8. 8. Draftvi CONTENTS 15.3.1 Experimental Evidence . . . . . . . . . . . . . . . . . . . . . . . . . . . . 4 15.3.1.1 σ-COD Diagram, Hillerborg’s Model . . . . . . . . . . . . . . . . 4 15.3.2 Theoretical Evidence . . . . . . . . . . . . . . . . . . . . . . . . . . . . . . 7 15.3.2.1 Static Loading . . . . . . . . . . . . . . . . . . . . . . . . . . . . 7 15.3.2.2 Dynamic Loading . . . . . . . . . . . . . . . . . . . . . . . . . . 10 15.3.2.2.1 Loss of Hyperbolicity . . . . . . . . . . . . . . . . . . . 11 15.3.2.2.2 Wave Equation for Softening Maerials . . . . . . . . . . 11 15.3.3 Conclusion . . . . . . . . . . . . . . . . . . . . . . . . . . . . . . . . . . . 13 15.4 Griffith Criterion and FPZ . . . . . . . . . . . . . . . . . . . . . . . . . . . . . . . 13 16 FRACTURE MECHANICS of CONCRETE 1 16.1 Linear Elastic Fracture Models . . . . . . . . . . . . . . . . . . . . . . . . . . . . 1 16.1.1 Finite Element Calibration . . . . . . . . . . . . . . . . . . . . . . . . . . 2 16.1.2 Testing Procedure . . . . . . . . . . . . . . . . . . . . . . . . . . . . . . . 3 16.1.3 Data Reduction . . . . . . . . . . . . . . . . . . . . . . . . . . . . . . . . . 3 16.2 Nonlinear Fracture Models . . . . . . . . . . . . . . . . . . . . . . . . . . . . . . . 6 16.2.1 Hillerborg Characteristic Length . . . . . . . . . . . . . . . . . . . . . . . 6 16.2.1.1 MIHASHI data . . . . . . . . . . . . . . . . . . . . . . . . . . . . 6 16.2.2 Jenq and Shah Two Parameters Model . . . . . . . . . . . . . . . . . . . . 6 16.2.3 Size Effect Law, Baˇzant . . . . . . . . . . . . . . . . . . . . . . . . . . . . 7 16.2.3.1 Derivation . . . . . . . . . . . . . . . . . . . . . . . . . . . . . . 7 16.2.3.2 Discussion . . . . . . . . . . . . . . . . . . . . . . . . . . . . . . 10 16.2.4 Carpinteri Brittleness Number . . . . . . . . . . . . . . . . . . . . . . . . 11 16.3 Comparison of the Fracture Models . . . . . . . . . . . . . . . . . . . . . . . . . . 12 16.3.1 Hillerborg Characteristic Length, lch . . . . . . . . . . . . . . . . . . . . . 12 16.3.2 Baˇzant Brittleness Number, β . . . . . . . . . . . . . . . . . . . . . . . . . 13 16.3.3 Carpinteri Brittleness Number, s . . . . . . . . . . . . . . . . . . . . . . . 14 16.3.4 Jenq and Shah’s Critical Material Length, Q . . . . . . . . . . . . . . . . 14 16.3.5 Discussion . . . . . . . . . . . . . . . . . . . . . . . . . . . . . . . . . . . . 14 16.4 Model Selection . . . . . . . . . . . . . . . . . . . . . . . . . . . . . . . . . . . . . 15 17 FRACTURE MECHANICS PROPERTIES OF CONCRETE 1 17.1 Introduction . . . . . . . . . . . . . . . . . . . . . . . . . . . . . . . . . . . . . . . 1 17.2 Experiments . . . . . . . . . . . . . . . . . . . . . . . . . . . . . . . . . . . . . . . 2 17.2.1 Concrete Mix Design and Specimen Preparation . . . . . . . . . . . . . . 2 17.2.2 Loading Fixtures . . . . . . . . . . . . . . . . . . . . . . . . . . . . . . . . 4 17.2.3 Testing Procedure . . . . . . . . . . . . . . . . . . . . . . . . . . . . . . . 5 17.2.4 Acoustic Emissions Monitoring . . . . . . . . . . . . . . . . . . . . . . . . 5 17.2.5 Evaluation of Fracture Toughness by the Compliance Method . . . . . . . 6 17.3 Fracture Toughness Results . . . . . . . . . . . . . . . . . . . . . . . . . . . . . . 7 17.4 Specific Fracture Energy Results . . . . . . . . . . . . . . . . . . . . . . . . . . . 9 17.5 Conclusions . . . . . . . . . . . . . . . . . . . . . . . . . . . . . . . . . . . . . . . 11 17.6 Size Effect Law Assessment . . . . . . . . . . . . . . . . . . . . . . . . . . . . . . 11 17.7 Notation and Abbreviations . . . . . . . . . . . . . . . . . . . . . . . . . . . . . . 13 Victor Saouma Fracture Mechanics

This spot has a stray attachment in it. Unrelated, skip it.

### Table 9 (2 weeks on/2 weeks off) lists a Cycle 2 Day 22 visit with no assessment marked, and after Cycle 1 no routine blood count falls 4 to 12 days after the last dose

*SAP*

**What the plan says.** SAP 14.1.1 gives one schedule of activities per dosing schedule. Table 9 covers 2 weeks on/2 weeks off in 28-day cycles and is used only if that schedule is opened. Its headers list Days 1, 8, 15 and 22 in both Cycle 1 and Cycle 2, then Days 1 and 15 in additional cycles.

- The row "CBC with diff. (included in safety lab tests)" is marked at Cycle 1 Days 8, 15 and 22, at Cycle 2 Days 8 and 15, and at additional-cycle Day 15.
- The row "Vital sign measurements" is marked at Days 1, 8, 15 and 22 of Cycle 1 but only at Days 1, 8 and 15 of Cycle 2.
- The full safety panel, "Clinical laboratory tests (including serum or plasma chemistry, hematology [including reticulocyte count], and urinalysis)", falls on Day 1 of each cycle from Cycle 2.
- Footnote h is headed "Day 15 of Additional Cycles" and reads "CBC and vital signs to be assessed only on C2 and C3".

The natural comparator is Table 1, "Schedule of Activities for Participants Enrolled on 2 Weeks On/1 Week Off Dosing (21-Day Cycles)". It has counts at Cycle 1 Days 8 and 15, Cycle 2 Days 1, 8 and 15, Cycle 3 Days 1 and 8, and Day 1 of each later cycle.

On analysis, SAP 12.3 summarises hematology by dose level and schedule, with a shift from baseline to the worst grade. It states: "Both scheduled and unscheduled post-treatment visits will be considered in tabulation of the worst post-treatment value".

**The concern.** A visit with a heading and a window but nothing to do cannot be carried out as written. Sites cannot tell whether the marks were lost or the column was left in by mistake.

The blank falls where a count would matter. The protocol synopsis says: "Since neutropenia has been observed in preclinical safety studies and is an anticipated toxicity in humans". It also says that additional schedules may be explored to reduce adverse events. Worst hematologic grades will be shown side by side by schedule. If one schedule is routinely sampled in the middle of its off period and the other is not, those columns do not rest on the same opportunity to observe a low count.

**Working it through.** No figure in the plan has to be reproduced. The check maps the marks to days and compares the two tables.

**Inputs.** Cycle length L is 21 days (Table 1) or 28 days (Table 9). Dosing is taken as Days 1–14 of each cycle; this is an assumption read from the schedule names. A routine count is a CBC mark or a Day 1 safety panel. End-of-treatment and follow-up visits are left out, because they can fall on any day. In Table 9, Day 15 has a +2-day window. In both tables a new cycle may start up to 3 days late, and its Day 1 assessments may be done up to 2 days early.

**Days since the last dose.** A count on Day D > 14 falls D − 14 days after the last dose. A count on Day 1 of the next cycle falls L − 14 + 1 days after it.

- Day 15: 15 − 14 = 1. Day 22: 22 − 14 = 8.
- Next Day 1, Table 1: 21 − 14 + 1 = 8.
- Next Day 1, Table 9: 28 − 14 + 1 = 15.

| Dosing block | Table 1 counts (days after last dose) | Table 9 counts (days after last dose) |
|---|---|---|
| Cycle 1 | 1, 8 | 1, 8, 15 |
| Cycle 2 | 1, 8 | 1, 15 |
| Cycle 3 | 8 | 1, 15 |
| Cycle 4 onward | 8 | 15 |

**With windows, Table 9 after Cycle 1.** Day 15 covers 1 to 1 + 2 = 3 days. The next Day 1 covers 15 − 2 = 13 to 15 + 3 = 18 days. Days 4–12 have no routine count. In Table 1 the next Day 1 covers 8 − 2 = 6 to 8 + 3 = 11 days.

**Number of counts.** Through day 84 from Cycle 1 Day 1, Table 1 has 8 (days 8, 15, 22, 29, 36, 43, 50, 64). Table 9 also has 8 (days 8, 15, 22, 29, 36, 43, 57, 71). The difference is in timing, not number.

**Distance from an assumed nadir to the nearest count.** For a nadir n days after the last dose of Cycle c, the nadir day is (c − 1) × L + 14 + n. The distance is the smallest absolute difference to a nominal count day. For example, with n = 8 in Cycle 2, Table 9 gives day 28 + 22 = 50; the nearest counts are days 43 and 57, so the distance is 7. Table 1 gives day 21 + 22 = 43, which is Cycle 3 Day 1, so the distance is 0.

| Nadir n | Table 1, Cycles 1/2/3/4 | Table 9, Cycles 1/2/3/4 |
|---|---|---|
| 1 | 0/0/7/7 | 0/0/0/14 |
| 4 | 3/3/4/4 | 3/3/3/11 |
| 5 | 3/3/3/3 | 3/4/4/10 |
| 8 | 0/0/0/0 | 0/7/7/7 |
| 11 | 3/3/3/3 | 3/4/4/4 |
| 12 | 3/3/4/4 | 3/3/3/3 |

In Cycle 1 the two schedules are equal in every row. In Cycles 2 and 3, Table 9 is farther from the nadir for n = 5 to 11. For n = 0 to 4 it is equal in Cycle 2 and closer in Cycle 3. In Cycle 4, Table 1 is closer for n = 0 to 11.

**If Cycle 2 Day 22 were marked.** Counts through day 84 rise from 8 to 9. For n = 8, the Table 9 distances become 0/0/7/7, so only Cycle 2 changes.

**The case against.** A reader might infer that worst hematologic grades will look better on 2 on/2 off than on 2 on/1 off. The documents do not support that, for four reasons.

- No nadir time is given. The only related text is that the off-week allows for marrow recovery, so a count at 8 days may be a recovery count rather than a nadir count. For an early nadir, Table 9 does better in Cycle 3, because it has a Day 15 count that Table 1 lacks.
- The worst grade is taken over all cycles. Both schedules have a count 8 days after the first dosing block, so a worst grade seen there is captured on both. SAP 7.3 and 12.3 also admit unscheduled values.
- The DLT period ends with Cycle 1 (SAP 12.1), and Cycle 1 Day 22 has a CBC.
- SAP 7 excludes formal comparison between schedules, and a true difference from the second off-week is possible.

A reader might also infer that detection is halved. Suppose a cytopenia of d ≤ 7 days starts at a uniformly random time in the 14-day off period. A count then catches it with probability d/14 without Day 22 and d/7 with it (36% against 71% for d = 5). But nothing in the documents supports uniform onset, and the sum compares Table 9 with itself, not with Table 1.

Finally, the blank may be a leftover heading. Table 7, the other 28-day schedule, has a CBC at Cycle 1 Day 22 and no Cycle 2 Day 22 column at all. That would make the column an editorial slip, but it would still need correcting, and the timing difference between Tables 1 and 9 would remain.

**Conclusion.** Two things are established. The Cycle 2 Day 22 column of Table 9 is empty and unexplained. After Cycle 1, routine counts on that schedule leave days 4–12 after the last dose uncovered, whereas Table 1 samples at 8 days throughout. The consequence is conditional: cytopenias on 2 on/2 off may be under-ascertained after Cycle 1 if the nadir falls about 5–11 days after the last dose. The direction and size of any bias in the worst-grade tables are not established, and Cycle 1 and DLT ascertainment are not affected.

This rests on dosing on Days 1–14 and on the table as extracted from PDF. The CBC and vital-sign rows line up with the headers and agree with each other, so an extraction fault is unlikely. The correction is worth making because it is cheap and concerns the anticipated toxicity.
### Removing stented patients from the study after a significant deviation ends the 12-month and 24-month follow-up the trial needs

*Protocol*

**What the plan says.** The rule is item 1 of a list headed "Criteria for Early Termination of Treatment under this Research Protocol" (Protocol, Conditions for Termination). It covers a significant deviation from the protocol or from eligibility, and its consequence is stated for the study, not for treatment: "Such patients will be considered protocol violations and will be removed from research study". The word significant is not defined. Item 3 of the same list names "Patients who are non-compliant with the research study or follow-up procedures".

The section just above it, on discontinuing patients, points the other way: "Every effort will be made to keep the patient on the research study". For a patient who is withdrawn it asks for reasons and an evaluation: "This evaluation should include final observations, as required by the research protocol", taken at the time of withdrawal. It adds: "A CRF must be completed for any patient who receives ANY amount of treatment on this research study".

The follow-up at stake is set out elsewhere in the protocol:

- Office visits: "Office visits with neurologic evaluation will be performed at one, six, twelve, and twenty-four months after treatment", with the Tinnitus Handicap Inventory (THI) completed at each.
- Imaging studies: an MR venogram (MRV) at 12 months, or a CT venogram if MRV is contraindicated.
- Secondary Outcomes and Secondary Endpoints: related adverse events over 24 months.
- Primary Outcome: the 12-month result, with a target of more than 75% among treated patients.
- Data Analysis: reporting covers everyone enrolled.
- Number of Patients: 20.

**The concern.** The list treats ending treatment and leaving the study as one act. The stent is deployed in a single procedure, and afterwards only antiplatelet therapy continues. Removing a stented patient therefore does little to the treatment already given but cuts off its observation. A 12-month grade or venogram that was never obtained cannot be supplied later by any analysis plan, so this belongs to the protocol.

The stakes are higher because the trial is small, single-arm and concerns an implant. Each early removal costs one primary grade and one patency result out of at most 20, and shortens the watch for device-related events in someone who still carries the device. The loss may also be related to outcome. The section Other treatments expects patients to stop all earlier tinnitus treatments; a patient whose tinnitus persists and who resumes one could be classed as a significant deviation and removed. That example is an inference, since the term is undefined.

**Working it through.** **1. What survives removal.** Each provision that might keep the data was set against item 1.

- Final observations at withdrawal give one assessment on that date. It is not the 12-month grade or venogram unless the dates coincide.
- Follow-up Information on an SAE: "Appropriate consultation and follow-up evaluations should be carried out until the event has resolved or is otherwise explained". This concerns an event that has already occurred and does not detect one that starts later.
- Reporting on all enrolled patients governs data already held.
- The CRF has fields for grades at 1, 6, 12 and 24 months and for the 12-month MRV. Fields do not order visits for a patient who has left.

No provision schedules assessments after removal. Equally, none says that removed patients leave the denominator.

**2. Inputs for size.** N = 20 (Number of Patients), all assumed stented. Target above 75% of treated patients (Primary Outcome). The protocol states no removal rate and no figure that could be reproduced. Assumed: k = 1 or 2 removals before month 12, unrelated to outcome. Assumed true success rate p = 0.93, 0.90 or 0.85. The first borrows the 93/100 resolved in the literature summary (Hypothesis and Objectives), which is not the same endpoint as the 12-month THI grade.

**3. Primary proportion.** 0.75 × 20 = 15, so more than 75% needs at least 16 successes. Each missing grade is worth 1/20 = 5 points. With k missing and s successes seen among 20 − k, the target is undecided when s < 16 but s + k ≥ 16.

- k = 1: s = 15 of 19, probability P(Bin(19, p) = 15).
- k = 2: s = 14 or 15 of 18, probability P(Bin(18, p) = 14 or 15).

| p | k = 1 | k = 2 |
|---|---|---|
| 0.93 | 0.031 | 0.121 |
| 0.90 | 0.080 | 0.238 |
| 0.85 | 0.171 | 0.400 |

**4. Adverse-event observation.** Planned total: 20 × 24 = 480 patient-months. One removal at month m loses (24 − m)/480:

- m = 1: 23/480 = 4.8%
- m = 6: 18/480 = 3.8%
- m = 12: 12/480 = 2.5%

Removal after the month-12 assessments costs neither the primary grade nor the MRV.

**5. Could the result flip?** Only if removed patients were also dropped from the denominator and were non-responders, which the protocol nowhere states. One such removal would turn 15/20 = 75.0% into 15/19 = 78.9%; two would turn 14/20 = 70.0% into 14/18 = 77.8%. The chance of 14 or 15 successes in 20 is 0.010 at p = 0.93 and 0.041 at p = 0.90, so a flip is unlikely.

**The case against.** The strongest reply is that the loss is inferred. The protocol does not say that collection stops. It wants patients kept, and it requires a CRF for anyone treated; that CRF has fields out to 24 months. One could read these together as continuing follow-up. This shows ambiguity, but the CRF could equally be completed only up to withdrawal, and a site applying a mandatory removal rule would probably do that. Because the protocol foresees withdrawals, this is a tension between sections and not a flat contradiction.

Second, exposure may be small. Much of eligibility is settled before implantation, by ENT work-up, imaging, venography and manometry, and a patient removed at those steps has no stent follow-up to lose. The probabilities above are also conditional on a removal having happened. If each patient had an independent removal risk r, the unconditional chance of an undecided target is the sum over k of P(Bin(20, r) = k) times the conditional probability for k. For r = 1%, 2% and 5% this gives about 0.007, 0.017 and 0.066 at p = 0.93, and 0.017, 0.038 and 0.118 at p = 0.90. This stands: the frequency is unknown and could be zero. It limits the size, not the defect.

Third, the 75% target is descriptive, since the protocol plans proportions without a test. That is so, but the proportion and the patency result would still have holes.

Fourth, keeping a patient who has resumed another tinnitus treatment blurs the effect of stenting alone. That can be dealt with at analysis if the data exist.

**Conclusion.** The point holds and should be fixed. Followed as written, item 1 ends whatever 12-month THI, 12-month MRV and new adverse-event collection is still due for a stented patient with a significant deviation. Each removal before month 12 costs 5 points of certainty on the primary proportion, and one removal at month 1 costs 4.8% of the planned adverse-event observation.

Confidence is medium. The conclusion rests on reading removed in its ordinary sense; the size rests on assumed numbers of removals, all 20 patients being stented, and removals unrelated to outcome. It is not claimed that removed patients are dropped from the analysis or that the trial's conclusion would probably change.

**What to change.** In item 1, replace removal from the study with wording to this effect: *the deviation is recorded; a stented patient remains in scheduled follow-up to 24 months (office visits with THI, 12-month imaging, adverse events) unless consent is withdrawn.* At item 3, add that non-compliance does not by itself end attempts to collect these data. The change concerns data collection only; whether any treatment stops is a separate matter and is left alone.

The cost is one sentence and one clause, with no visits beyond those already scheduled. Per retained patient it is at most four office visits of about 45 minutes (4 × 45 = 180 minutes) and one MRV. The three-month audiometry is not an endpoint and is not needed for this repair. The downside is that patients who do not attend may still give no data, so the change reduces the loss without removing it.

9. 9. DraftCONTENTS vii 18 FRACTALS, FRACTURES and SIZE EFFECTS 1 18.1 Introduction . . . . . . . . . . . . . . . . . . . . . . . . . . . . . . . . . . . . . . . 1 18.1.1 Fracture of Concrete . . . . . . . . . . . . . . . . . . . . . . . . . . . . . . 1 18.1.2 Fractal Geometry . . . . . . . . . . . . . . . . . . . . . . . . . . . . . . . . 1 18.1.3 Numerical Determination of Fractal Dimension . . . . . . . . . . . . . . . 3 18.1.4 Correlation of Fractal Dimensions With Fracture Properties . . . . . . . . 4 18.2 Experimental Procedure . . . . . . . . . . . . . . . . . . . . . . . . . . . . . . . . 6 18.2.1 Fracture Testing . . . . . . . . . . . . . . . . . . . . . . . . . . . . . . . . 6 18.2.2 Profile Measurements . . . . . . . . . . . . . . . . . . . . . . . . . . . . . 7 18.2.3 Computation of Fractal Dimension . . . . . . . . . . . . . . . . . . . . . . 8 18.3 Fractals and Fracture . . . . . . . . . . . . . . . . . . . . . . . . . . . . . . . . . 10 18.3.1 Spatial Variation of the Fractal Dimension . . . . . . . . . . . . . . . . . . 10 18.3.2 Correlation Between Fracture Toughness and Fractal Dimensions . . . . . 14 18.3.3 Macro-Scale Correlation Analysis . . . . . . . . . . . . . . . . . . . . . . . 14 18.4 Fractals and Size Effects . . . . . . . . . . . . . . . . . . . . . . . . . . . . . . . . 16 18.5 Conclusions . . . . . . . . . . . . . . . . . . . . . . . . . . . . . . . . . . . . . . . 21 VII FINITE ELEMENT TECHNIQUES IN FRACTURE MECHAN- ICS 23 19 SINGULAR ELEMENT 1 19.1 Introduction . . . . . . . . . . . . . . . . . . . . . . . . . . . . . . . . . . . . . . . 1 19.2 Displacement Extrapolation . . . . . . . . . . . . . . . . . . . . . . . . . . . . . . 1 19.3 Quarter Point Singular Elements . . . . . . . . . . . . . . . . . . . . . . . . . . . 2 19.4 Review of Isoparametric Finite Elements . . . . . . . . . . . . . . . . . . . . . . . 3 19.5 How to Distort the Element to Model the Singularity . . . . . . . . . . . . . . . . 5 19.6 Order of Singularity . . . . . . . . . . . . . . . . . . . . . . . . . . . . . . . . . . 6 19.7 Stress Intensity Factors Extraction . . . . . . . . . . . . . . . . . . . . . . . . . . 7 19.7.1 Isotropic Case . . . . . . . . . . . . . . . . . . . . . . . . . . . . . . . . . . 7 19.7.2 Anisotropic Case . . . . . . . . . . . . . . . . . . . . . . . . . . . . . . . . 8 19.8 Numerical Evaluation . . . . . . . . . . . . . . . . . . . . . . . . . . . . . . . . . 9 19.9 Historical Overview . . . . . . . . . . . . . . . . . . . . . . . . . . . . . . . . . . . 11 19.10Other Singular Elements . . . . . . . . . . . . . . . . . . . . . . . . . . . . . . . . 13 20 ENERGY RELEASE BASED METHODS 1 20.1 Mode I Only . . . . . . . . . . . . . . . . . . . . . . . . . . . . . . . . . . . . . . 1 20.1.1 Energy Release Rate . . . . . . . . . . . . . . . . . . . . . . . . . . . . . . 1 20.1.2 Virtual Crack Extension. . . . . . . . . . . . . . . . . . . . . . . . . . . . 2 20.2 Mixed Mode Cases . . . . . . . . . . . . . . . . . . . . . . . . . . . . . . . . . . . 3 20.2.1 Two Virtual Crack Extensions. . . . . . . . . . . . . . . . . . . . . . . . . 3 20.2.2 Single Virtual Crack Extension, Displacement Decomposition . . . . . . . 4 21 J INTEGRAL BASED METHODS 1 21.1 Numerical Evaluation . . . . . . . . . . . . . . . . . . . . . . . . . . . . . . . . . 1 21.2 Mixed Mode SIF Evaluation . . . . . . . . . . . . . . . . . . . . . . . . . . . . . . 4 21.3 Equivalent Domain Integral (EDI) Method . . . . . . . . . . . . . . . . . . . . . 5 21.3.1 Energy Release Rate J . . . . . . . . . . . . . . . . . . . . . . . . . . . . . 5 Victor Saouma Fracture Mechanics